For the rear portion of the cab, extended specifically, you don't have to remove your jump seats, 4 or 2 door regardless. Just fold them up. What you DO have to remove, however, is the plastic trim along the bottom of the seat. This is held in by two christmas trees and is quickly and easily removed with a good tug.
Don't worry too much about the carpet around here, so long as the necessary relief cuts/smoothing is done. The cover we removed will hide a lot of it. The carpet along the back can simply be trimmed down and slipped underneath the plastic going along the back of the cab.
For the foot wells, do be sure (on the driver's side) that there are no lumps or anything that will interfere with your pedals. Floor mats, if you use them, will help protect you from this.
Once you're done, vacuum it off. Note that the carpet will relax over time so fitment may change. I haven't seen any issues arise from this, though. Enjoy your new carpet on the cheap.
Finally got my bedliner back in, so it looks good again. For those of you who also have found rust in their bed, but not much, let me go over the products I chose as well as the procedure I took.
The main goal is to stop the rust in it's tracks as well as preventing new rust from forming. While a wire brush and some cheap paint will probably fix it, let's spend a little more to keep us from spending a lot more later. With the paint and primer we bought now, we can use them on later projects too.
First thing to do is to get rid of as much rust as possible. A hand held wire brush will do, but power tools are better. I used a drill with a wire wheel attachment, although an angle grinder with a wire wheel would probably work much better. Realize now that we'll never get it 100% rust free with this alone. The goal here is to remove as much as we possibly can. You can use some solvents if you wish.
Once you have all the rust cleaned up as best you can, clean the area with rags and either acetone or lacquer thinner. Keep any solevents or tools, or paint for that matter, off of the paint you want to protect, like your fenders and cab. As for the paint in the bed, we don't care how this paint looks as we'll be covering it later for extra protection.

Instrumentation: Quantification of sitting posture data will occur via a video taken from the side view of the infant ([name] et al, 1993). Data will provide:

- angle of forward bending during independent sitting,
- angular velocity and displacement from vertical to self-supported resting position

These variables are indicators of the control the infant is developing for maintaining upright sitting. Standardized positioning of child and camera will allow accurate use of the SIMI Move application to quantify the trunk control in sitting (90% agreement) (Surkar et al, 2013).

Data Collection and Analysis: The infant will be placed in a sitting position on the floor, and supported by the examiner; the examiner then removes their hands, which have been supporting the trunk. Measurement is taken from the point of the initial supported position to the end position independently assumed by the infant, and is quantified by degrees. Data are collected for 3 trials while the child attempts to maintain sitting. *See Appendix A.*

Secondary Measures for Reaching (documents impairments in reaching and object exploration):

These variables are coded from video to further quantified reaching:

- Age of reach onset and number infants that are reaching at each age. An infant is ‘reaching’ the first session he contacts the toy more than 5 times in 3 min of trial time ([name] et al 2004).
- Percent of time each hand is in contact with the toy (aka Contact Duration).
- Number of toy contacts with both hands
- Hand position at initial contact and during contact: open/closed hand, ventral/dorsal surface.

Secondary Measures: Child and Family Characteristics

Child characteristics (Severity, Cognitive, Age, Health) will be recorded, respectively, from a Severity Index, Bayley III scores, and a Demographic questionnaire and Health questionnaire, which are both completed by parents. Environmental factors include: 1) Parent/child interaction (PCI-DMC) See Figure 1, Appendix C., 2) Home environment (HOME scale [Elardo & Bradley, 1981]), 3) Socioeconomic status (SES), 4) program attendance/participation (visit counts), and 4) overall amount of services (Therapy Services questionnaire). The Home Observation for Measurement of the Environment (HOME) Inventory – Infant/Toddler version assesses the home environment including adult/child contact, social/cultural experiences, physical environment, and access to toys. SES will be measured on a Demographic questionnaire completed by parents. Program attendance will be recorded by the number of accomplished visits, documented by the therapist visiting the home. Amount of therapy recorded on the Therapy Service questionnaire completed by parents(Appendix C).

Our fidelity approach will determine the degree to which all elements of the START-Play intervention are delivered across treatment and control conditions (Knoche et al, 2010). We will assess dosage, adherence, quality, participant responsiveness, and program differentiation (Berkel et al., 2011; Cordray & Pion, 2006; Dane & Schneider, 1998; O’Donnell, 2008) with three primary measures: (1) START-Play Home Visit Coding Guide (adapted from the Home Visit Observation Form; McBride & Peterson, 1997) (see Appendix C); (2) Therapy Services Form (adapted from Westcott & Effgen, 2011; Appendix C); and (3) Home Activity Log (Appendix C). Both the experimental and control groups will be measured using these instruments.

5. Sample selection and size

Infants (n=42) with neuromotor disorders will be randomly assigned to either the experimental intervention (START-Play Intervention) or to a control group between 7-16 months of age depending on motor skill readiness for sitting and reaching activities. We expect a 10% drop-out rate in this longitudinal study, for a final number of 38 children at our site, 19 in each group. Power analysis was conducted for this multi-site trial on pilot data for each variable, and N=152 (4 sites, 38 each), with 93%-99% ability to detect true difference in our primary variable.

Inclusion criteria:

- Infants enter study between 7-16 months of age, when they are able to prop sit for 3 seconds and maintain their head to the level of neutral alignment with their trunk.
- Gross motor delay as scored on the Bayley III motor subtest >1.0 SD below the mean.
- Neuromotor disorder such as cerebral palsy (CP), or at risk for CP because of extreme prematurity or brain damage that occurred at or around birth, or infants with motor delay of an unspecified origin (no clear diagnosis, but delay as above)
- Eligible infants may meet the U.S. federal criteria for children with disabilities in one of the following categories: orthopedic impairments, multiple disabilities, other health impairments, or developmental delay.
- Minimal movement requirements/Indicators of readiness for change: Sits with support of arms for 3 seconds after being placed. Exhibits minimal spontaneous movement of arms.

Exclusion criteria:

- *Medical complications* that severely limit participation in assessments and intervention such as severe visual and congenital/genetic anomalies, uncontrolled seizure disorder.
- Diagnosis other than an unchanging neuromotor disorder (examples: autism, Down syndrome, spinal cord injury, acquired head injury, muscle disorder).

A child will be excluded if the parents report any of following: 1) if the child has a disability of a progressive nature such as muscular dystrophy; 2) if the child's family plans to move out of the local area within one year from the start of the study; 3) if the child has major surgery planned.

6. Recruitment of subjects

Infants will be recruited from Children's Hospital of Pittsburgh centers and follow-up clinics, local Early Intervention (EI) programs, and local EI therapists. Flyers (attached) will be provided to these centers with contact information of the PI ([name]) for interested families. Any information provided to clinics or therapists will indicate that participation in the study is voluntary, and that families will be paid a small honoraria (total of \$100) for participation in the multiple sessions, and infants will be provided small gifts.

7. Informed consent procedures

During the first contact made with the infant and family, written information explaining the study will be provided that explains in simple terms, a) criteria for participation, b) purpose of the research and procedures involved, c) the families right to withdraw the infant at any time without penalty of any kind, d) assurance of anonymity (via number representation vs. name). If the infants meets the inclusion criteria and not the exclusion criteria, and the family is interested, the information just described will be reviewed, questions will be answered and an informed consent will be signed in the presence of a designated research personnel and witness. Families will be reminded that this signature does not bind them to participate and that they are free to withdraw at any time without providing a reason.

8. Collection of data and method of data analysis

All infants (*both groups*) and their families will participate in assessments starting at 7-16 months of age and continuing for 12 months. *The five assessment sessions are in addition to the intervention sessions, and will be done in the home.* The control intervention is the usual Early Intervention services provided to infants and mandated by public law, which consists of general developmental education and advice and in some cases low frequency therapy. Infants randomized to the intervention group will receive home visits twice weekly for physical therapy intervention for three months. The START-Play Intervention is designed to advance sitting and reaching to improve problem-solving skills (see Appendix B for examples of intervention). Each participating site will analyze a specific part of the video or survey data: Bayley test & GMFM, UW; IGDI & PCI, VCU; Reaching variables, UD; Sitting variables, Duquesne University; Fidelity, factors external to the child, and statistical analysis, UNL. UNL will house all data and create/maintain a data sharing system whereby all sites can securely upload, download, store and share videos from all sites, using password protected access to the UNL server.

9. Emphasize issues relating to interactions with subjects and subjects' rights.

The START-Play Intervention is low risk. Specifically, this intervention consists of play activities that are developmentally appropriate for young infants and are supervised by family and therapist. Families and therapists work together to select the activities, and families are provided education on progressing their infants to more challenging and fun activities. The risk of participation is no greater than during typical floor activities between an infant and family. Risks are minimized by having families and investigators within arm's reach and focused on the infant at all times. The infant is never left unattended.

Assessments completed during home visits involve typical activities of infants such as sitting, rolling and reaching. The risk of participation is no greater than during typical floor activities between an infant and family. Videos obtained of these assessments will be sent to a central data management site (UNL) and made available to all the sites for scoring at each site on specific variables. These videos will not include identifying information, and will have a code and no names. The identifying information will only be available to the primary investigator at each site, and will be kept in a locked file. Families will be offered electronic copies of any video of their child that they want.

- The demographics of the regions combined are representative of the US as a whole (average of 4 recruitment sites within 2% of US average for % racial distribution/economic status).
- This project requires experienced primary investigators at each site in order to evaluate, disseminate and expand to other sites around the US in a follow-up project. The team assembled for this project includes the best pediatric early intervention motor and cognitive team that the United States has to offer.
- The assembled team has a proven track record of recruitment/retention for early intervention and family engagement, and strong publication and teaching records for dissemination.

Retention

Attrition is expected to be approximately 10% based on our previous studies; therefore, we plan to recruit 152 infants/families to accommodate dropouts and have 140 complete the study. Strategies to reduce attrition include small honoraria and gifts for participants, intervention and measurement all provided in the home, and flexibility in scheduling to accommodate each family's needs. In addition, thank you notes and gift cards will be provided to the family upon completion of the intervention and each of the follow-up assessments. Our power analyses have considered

Note that from this point forward, the vehicle does not get exposed to rain, or salt, etc. We want to keep this metal as clean as possible. If you have a hole like I did in the bed, but no access to a welder, fear not. I purchased a fiberglass kit in the piping section of my local menards for ten dollars. Simply follow the instructions on the box and lay it over the area. Allow it to cure for 24 hours at minimum, 48 if you want to be extra sure that it's nice and set. I won't cover much about the fiberglass, as each kit will likely be different and what I did with my kit may not work well with yours. One thing to definitely do though, is to WEAR GLOVES. Your kit should come with a set you can throw away afterwards. This stuff is nasty.
Once your fiberglass has cured, or your welds cooled if you went that route, clean off any dust or debris that may have gotten on the bed. Now, we need three products, all made by Rustolem. Rust Reformer, Primer, and Undercoating. The Rust Reformer's job is to kill any rust we couldn't get to and leave a nice paintable surface. The primer is to protect the rust reformer, the bed, and prevent future rust, as will the undercoating. You can use any color you want, but in the end it won't matter at all what color it is, because we're covering it back up with the bedliner. This being said though, the undercoating is paintable so you can paint it the factory color if you wish to do so. The final color for me was black.